In what may not be too much of a surprise, 2016 Democratic Presidential Candidate Hillary Clinton recently bowed to the Democratic equivalent of Sheldon Adelson, multi-billion dollar Israeli-American media proprietor Haim Saban. In a July 2nd letter to Saban, she made a series of extremely perplexing statements: most striking, Hillary jumped from criticism of the BDS Movement to the January murdering of four Jewish patrons at a Paris supermarket. Anti-Semitic terrorism has nothing to do with criticism of Israeli policies. Nothing. There may be some fair criticisms of BDS, but one thing is clear: BDS itself is not anti-Semitic. One scholar said the letter demonstrates how Hillary is “out of touch with the progressive base of her party.” This is especially true after considering a new poll of “opinion elites”: just 23% of these Democrats are less likely to vote for a candidate who criticizes Israeli occupation (47% also believe that Israel is racist). 


Grand Old Party at Romney's!

CNN reported that Chris Christie and Sen. Marco Rubio (R-FL) spent the night at Mitt Romney’s home in Wolfeboro, New Hampshire over Fourth of July weekend, just days after New Jersey Governor Chris Christie announced his campaign for president. While both deny that they discussed politics at the sleepover, Chris Christie is in dire need of advice given the rough six months leading up to his announcement, characterized by falling poll numbers and increasing political fallout over the “Bridgegate” Scandal. Both Christie and Rubio have a lot to gain from getting cozy with Mitt—his extensive experience as a presidential candidate and his broad network of donors makes him a strategic player for candidates looking to gain an edge in the New Hampshire primary. Romney’s opinions on candidates carry significant weight in the Republican Party, and just last week Romney publicly denounced Donald Trump’s comments on illegal immigrants, prompting other candidates in the GOP race to weigh in on the issue. While Mitt Romney has repeatedly indicated that he will not be giving a formal endorsement to any candidate in the primary, the sleepover gives significant publicity to Christie and Rubio, and implies that the two have Romney’s favor.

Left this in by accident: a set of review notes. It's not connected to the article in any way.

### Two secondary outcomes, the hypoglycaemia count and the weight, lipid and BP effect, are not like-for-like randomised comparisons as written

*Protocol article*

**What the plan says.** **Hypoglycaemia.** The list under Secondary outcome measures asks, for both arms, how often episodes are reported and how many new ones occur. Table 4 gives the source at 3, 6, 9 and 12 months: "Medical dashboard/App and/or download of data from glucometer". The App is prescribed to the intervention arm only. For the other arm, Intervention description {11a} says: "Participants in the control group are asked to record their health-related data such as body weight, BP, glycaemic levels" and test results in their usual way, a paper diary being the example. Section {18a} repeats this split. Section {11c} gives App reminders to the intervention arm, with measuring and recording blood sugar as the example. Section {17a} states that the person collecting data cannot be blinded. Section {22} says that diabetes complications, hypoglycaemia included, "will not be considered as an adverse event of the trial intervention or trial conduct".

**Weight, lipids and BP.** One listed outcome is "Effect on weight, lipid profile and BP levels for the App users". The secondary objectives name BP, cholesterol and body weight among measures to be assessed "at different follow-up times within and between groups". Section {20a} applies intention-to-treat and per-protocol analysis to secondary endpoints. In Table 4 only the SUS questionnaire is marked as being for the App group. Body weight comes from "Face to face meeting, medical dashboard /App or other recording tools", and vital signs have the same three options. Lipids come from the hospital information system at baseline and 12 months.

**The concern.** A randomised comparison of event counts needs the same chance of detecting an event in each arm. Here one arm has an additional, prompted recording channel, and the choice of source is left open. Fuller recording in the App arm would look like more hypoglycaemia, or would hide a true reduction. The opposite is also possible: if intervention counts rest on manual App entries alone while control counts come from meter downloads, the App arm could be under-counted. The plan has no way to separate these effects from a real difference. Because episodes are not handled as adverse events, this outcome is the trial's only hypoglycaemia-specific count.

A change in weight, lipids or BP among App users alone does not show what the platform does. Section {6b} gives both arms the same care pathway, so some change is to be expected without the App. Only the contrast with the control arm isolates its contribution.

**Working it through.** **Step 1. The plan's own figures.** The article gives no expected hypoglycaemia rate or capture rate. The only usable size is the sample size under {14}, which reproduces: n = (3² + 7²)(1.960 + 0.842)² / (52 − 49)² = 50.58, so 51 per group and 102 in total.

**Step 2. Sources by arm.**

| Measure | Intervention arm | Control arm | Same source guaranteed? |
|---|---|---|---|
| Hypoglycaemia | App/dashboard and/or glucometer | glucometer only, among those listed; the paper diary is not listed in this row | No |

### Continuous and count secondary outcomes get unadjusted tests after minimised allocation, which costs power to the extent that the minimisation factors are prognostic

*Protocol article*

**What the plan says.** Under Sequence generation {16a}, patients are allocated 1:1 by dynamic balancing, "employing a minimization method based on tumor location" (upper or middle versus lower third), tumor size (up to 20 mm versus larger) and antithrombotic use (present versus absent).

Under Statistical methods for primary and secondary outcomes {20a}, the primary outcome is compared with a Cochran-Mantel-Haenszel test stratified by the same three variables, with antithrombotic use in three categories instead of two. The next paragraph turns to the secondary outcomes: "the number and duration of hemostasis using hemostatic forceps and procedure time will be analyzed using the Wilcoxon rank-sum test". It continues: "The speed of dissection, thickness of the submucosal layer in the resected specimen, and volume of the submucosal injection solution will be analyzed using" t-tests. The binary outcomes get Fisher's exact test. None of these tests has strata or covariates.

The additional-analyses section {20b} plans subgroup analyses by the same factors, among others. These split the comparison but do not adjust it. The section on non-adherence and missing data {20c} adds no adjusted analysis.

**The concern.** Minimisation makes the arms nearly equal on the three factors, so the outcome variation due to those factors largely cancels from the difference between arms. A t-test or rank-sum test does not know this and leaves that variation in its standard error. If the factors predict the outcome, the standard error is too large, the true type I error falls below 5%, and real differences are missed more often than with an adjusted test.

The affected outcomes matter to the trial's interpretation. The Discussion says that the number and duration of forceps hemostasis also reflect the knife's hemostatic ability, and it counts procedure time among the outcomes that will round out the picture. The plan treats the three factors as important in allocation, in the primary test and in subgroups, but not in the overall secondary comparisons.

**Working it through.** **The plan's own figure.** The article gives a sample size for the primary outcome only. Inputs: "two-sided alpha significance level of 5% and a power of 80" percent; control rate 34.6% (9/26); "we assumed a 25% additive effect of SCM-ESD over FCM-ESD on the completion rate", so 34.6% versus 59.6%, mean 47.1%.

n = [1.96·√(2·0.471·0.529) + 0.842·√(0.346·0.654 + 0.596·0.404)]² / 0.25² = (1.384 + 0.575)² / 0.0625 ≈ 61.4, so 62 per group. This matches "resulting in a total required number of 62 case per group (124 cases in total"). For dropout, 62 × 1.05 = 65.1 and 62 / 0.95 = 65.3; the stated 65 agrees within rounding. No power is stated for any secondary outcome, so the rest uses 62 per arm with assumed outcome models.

Nowhere to Live and No Escape